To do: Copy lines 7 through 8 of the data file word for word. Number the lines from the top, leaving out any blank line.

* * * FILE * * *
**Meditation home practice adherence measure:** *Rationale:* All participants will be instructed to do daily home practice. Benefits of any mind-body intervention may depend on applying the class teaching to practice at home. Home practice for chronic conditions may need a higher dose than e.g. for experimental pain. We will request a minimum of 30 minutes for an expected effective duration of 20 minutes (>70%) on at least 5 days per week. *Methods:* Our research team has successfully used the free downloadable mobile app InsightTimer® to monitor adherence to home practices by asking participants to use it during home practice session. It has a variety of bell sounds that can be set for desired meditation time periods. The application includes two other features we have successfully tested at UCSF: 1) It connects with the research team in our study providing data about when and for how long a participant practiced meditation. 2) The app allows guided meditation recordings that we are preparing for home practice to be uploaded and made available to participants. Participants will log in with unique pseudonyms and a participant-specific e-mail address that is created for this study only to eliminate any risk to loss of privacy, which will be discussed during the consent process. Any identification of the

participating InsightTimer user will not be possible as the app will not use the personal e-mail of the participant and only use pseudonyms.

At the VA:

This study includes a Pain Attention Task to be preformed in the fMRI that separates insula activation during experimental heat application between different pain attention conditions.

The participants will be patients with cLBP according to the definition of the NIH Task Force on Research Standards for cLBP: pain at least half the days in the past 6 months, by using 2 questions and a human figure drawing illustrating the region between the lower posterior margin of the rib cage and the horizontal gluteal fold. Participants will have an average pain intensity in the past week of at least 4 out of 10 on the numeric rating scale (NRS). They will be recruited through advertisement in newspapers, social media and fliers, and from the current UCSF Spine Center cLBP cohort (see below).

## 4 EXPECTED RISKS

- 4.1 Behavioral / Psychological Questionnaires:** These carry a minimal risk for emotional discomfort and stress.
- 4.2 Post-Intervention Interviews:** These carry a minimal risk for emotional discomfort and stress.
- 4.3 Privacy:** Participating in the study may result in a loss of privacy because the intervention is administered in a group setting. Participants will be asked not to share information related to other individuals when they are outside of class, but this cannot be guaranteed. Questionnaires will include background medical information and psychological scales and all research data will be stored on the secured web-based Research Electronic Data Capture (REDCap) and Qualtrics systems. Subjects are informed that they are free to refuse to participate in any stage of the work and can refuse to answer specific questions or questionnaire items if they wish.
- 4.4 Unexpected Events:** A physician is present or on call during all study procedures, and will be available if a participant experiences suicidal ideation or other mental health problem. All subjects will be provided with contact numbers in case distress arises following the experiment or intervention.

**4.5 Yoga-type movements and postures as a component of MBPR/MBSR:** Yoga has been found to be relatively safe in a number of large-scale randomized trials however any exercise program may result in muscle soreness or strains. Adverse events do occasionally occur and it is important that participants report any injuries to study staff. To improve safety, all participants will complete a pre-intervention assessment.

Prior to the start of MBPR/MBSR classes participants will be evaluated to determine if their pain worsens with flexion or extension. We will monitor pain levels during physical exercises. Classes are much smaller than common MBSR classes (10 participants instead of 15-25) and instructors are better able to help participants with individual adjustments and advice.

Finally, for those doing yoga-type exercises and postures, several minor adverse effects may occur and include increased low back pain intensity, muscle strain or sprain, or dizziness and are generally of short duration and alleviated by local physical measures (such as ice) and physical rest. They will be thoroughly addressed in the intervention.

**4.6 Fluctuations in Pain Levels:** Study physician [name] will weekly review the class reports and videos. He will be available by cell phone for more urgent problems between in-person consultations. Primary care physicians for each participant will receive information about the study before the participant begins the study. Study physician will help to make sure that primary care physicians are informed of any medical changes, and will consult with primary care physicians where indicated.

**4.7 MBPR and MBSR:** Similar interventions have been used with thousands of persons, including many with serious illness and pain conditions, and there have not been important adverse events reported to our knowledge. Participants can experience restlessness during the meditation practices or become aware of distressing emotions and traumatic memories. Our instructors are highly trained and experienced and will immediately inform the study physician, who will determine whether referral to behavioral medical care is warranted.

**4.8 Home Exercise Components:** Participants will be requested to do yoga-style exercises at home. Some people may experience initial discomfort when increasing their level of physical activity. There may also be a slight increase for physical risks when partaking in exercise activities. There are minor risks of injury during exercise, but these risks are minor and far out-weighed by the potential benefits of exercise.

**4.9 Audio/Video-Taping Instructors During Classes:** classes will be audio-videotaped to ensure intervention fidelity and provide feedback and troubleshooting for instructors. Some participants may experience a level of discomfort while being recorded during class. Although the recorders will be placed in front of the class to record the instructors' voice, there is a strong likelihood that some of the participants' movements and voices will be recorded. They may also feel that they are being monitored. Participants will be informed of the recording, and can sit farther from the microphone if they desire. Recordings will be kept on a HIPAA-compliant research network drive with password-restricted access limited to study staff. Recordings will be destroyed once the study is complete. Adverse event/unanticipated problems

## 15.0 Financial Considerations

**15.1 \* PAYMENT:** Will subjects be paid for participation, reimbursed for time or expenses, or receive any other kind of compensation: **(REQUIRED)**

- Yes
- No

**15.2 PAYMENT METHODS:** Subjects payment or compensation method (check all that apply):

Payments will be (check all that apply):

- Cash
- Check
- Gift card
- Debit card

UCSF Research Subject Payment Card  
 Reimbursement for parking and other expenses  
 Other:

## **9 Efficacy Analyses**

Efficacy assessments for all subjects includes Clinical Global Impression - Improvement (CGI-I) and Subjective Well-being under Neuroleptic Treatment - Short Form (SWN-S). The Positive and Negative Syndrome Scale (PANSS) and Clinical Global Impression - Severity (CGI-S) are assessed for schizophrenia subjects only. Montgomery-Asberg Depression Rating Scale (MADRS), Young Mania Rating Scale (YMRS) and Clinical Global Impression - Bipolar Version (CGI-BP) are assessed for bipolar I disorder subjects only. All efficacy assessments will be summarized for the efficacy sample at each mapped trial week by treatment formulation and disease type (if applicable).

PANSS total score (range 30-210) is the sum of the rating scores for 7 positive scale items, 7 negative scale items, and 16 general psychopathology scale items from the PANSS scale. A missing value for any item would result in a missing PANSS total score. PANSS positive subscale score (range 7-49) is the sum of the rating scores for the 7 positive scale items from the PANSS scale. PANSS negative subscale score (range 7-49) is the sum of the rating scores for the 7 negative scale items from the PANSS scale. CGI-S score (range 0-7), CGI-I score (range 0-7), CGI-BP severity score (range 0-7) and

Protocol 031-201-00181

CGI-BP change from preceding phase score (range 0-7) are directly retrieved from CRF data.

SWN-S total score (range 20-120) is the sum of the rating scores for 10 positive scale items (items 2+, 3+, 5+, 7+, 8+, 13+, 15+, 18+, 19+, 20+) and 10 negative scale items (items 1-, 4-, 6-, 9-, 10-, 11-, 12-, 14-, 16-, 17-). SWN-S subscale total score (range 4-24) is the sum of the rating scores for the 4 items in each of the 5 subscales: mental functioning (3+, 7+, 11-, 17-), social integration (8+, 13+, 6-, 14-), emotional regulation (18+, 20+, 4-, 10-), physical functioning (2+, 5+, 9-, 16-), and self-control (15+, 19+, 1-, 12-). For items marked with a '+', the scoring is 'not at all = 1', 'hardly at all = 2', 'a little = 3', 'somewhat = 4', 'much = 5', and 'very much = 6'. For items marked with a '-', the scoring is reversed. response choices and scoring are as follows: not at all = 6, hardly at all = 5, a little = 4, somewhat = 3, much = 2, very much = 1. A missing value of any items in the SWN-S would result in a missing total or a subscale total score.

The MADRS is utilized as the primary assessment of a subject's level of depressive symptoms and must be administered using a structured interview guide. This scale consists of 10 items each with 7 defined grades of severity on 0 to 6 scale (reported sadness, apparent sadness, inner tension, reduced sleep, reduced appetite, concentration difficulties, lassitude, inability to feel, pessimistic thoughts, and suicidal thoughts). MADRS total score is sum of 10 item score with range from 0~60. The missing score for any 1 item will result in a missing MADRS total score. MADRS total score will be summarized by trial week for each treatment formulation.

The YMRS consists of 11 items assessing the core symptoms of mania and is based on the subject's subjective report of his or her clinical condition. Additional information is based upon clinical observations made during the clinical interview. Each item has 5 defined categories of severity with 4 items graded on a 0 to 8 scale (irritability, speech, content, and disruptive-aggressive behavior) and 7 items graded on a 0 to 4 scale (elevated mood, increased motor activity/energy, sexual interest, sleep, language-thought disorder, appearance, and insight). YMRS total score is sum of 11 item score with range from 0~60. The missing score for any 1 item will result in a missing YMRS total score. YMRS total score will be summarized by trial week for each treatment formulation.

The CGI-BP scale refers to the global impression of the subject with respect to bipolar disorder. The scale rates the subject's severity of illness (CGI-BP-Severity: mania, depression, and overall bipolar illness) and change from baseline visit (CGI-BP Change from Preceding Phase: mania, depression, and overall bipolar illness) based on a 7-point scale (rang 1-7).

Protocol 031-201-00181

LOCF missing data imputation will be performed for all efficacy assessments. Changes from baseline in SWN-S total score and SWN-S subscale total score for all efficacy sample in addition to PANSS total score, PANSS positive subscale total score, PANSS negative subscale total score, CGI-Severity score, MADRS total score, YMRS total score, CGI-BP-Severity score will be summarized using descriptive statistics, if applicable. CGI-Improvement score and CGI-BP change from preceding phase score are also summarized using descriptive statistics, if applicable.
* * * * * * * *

- 4.1 Behavioral / Psychological Questionnaires:** These carry a minimal risk for emotional discomfort and stress.
- 4.2 Post-Intervention Interviews:** These carry a minimal risk for emotional discomfort and stress.